Catherine Swift, president of the Canadian Federation of Independent Business, has been arguing against the tax on behalf of her members.

“It’s the mandatory nature of it,” said Swift. “If people want to charge it, that’s fine but don’t force people.”

Swift said she met with Ford three weeks ago and one of the topics that came up was the bag tax.

“I believe he plans to deal with it,” she said.

City staff confirmed last week that not a single business has been charged for breaking the bylaw since it was put in place.

A city spokesman said municipal enforcement officials are still providing education to stores about the fee if they fail to impose it on customers.

But not everyone would cheer the demise of the bag fee.

Franz Hartmann, of the Toronto Environmental Alliance, said it is clear the bylaw is “working well.”

He noted studies from grocery groups show a decline in the number of plastic bags being doled out.

“If it ain’t broke, what are you fixing?” Hartmann asked.

The five-cent fee is a disincentive to use plastic bags, helping to keep them out of the city’s landfill and from littering city streets, he said.

“If you’re looking for efficient government, this is it ... Everybody benefits from this, nobody loses,” Hartmann said.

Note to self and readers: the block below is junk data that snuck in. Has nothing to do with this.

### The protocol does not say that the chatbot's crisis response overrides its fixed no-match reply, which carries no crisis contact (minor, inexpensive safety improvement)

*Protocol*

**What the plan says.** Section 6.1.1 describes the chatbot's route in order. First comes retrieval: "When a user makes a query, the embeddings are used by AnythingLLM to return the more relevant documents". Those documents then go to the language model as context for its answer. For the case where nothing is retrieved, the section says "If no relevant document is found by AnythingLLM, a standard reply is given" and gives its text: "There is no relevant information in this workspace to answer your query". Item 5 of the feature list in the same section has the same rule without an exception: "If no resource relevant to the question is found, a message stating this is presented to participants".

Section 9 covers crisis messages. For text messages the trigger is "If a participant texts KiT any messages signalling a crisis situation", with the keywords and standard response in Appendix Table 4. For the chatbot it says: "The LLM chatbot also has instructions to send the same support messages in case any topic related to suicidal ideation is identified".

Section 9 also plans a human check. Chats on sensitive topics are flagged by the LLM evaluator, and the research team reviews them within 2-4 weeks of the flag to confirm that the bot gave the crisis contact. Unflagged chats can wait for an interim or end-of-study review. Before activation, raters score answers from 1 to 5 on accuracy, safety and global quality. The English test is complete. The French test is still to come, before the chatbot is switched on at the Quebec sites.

Could Toronto bring in a streamlined bike licensing system?

Councillor Giorgio Mammoliti thinks it is worth a look.

When it comes to cyclists, Mayor Rob Ford is on the record as a councillor as calling them a “pain in the ass.” But he also lamented their plight among the city’s traffic as “swimming with sharks.”

Some of Toronto’s pedestrians — as shown by recent incidents — have found out the hard way that an encounter with a bike on the sidewalk or intersection can be just as dangerous to them as a run-in with a car.

Mammoliti said that given the number of tickets Toronto Police have handed out to cyclists recently, there seems to be a need for a licensing system.

Earlier this year, Mammoliti floated the idea of licensing bike couriers as a first step in a larger initiative.

At the time, Mammoliti stressed he doesn’t want to tax children who ride bikes.